Pinker on what science has to offer…and what Theism doesn’t

Thanks to John P who showed me the Templeton Conversations.  Some of these responses are just a riot: smart people willfully and stereotypically ignoring good questions.  And then of course there’s Chris Hitchins, the opponent I find likable; and Nancy Murphy, the ally who does more harm than good.  But as usual the winner of my “Good Enough to Lead Us to Hell” prize is Steven Pinker.  Here’s some of his answer to the question: Does science make belief in God obsolete?

Yes, if by “science” we mean the entire enterprise of secular reason and knowledge (including history and philosophy), not just people with test tubes and white lab coats.Traditionally, a belief in God was attractive because it promised to explain the deepest puzzles about origins. Where did the world come from? What is the basis of life? How can the mind arise from the body? Why should anyone be moral?

Yet over the millennia, there has been an inexorable trend: the deeper we probe these questions, and the more we learn about the world in which we live, the less reason there is to believe in God.

Though this line is typical enough that most Christians should recognize it as bad, it introduces a theory of knowledge that looks like the traditional Christian idea.  Note the use of “science” as a word that encompasses all endeavors for truth: history and philosophy are included.  Note also that Pinker switches “truth” with “secular reason and knowledge”.  I would argue that “reason” is a vague concept for Pinker, as is “knowledge”. 

Though this mimics the Christian idea of “science”, it certainly is not.  Reason and knowledge are not secular – whatever that means – and the various sciences (kinds of endeavors for truth) are subjugated to the science of Theology.

Though this epistemological mindset is threatening, the most seductive part of Pinker’s article is his use of neurology as psychology.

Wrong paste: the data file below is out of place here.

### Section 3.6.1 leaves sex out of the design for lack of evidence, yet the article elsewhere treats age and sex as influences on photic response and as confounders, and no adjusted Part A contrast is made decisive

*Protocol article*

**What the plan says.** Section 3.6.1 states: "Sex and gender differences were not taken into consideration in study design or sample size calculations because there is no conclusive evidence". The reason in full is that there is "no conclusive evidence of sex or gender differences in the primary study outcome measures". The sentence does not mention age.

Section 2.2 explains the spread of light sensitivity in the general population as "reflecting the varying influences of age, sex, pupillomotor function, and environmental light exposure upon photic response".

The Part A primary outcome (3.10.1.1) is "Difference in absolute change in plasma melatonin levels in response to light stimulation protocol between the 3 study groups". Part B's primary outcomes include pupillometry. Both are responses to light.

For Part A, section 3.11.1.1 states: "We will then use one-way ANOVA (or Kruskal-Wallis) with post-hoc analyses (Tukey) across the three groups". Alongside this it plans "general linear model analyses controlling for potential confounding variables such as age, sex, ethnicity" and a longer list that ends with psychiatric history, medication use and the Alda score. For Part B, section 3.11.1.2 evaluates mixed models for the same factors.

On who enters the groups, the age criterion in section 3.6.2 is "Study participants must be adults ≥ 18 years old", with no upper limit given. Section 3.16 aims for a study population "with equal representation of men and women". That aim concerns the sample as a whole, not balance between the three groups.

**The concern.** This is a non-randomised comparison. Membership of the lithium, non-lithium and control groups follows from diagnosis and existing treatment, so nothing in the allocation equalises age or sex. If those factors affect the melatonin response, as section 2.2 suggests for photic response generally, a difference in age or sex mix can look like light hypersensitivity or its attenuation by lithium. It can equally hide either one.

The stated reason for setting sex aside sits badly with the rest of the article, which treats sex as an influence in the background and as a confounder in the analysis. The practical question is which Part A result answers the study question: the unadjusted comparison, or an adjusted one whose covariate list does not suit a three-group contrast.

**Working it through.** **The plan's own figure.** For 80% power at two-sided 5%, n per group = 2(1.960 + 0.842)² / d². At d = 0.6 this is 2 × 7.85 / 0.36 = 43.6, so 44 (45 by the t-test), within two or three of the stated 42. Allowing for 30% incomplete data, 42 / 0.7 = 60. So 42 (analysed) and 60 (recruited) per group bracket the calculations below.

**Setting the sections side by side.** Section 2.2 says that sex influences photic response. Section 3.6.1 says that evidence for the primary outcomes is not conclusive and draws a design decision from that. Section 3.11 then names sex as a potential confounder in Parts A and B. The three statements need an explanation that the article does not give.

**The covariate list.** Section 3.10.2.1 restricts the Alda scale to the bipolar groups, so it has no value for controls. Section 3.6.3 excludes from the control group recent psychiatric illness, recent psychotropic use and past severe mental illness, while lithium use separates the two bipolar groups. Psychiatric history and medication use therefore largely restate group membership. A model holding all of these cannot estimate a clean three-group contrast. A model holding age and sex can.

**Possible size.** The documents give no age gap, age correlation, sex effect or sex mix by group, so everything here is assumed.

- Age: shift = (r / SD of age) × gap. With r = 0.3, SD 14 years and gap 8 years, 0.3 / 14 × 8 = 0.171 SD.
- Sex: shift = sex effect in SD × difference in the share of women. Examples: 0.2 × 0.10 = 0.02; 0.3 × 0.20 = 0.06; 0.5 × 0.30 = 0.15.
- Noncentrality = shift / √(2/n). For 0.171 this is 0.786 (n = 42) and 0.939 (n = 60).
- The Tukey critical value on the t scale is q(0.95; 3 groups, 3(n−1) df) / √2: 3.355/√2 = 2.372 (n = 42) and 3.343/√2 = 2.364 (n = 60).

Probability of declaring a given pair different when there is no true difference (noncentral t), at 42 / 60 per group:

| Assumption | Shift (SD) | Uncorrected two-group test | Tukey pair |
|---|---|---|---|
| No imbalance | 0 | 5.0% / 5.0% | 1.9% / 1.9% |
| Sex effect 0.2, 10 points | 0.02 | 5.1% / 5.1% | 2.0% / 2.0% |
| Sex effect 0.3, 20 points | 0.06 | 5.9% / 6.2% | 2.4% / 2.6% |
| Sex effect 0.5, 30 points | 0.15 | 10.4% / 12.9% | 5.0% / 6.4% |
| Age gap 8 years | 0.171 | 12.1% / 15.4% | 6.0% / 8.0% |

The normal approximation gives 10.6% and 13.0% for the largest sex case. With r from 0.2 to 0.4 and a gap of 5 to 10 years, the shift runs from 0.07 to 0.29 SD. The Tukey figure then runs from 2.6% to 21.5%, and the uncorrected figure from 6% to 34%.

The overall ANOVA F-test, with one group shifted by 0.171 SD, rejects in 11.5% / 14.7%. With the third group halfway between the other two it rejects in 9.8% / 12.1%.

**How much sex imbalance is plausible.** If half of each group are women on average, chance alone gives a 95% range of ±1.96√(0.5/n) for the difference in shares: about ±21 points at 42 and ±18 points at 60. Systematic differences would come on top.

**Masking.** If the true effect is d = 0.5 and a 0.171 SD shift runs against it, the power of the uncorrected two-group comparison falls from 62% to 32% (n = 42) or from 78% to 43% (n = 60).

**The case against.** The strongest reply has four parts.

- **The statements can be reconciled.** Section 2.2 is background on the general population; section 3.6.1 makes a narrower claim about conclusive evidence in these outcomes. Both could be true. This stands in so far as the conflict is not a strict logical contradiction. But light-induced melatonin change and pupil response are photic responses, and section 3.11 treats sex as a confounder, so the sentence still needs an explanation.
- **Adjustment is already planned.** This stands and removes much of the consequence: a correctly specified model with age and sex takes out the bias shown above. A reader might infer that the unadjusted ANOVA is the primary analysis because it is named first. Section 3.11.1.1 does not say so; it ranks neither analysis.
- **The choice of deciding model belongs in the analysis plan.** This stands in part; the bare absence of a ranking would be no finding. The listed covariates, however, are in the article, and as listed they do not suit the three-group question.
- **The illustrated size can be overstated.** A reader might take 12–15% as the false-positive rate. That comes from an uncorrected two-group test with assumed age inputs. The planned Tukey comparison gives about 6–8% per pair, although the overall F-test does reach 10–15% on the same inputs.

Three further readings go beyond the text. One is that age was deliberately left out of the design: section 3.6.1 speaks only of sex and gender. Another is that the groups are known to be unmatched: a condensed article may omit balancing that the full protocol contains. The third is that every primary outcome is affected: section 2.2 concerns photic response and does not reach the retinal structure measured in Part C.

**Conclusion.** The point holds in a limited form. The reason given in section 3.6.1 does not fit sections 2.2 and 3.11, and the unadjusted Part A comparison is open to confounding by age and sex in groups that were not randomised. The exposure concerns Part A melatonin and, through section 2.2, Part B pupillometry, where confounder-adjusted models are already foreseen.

For many people the human soul feels like a divine spark within us. But neuroscience has shown that our intelligence and emotions consist of intricate patterns of activity in the trillions of connections in our brain. True, scholars disagree on how to explain the existence of inner experience—some say it’s a pseudo-problem, others believe it’s just an open scientific problem, while still others think that it shows a limitation of human cognition (like our inability to visualize four-dimensional space-time). But even here, relabeling the problem with the word “soul” adds nothing to our understanding.

People used to think that biology could not explain why we have a conscience. But the human moral sense can be studied like any other mental faculty, such as thirst, color vision, or fear of heights. Evolutionary psychology and cognitive neuroscience are showing how our moral intuitions work, why they evolved, and how they are implemented within the brain.

With one foot in neuroscience and the other in philosophy Pinker can slyly exchange tough questions for those that look like he might be able to answer them, at which point he throws the cure-all concept of evolution at it.

This leaves morality itself—the benchmarks that allow us to criticize and improve our moral intuitions. It is true that science in the narrow sense cannot show what is right or wrong. But neither can appeals to God. It’s not just that the traditional Judeo-Christian God endorsed genocide, slavery, rape, and the death penalty for trivial insults. It’s that morality cannot be grounded in divine decree, not even in principle. Why did God deem some acts moral and others immoral? If he had no reason but divine whim, why should we take his commandments seriously? If he did have reasons, then why not appeal to those reasons directly?